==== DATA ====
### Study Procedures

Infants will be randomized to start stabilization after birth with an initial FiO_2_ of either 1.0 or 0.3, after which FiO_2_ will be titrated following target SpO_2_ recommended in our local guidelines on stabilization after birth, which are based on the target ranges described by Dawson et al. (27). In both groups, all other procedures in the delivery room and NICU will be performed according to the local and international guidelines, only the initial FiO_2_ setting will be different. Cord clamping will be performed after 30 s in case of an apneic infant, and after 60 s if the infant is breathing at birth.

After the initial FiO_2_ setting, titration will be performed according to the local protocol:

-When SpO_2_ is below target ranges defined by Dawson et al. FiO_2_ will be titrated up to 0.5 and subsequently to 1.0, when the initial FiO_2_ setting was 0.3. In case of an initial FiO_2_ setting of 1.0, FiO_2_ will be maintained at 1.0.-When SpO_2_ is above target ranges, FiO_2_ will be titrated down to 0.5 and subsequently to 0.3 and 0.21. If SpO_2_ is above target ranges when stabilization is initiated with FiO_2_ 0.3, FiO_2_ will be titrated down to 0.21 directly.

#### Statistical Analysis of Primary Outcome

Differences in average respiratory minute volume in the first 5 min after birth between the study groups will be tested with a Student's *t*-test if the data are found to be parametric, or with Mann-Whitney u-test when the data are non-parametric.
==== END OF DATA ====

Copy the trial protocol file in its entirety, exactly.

### Study Procedures

Infants will be randomized to start stabilization after birth with an initial FiO_2_ of either 1.0 or 0.3, after which FiO_2_ will be titrated following target SpO_2_ recommended in our local guidelines on stabilization after birth, which are based on the target ranges described by Dawson et al. (27). In both groups, all other procedures in the delivery room and NICU will be performed according to the local and international guidelines, only the initial FiO_2_ setting will be different. Cord clamping will be performed after 30 s in case of an apneic infant, and after 60 s if the infant is breathing at birth.

After the initial FiO_2_ setting, titration will be performed according to the local protocol:

-When SpO_2_ is below target ranges defined by Dawson et al. FiO_2_ will be titrated up to 0.5 and subsequently to 1.0, when the initial FiO_2_ setting was 0.3. In case of an initial FiO_2_ setting of 1.0, FiO_2_ will be maintained at 1.0.-When SpO_2_ is above target ranges, FiO_2_ will be titrated down to 0.5 and subsequently to 0.3 and 0.21. If SpO_2_ is above target ranges when stabilization is initiated with FiO_2_ 0.3, FiO_2_ will be titrated down to 0.21 directly.

#### Statistical Analysis of Primary Outcome

Differences in average respiratory minute volume in the first 5 min after birth between the study groups will be tested with a Student's *t*-test if the data are found to be parametric, or with Mann-Whitney u-test when the data are non-parametric.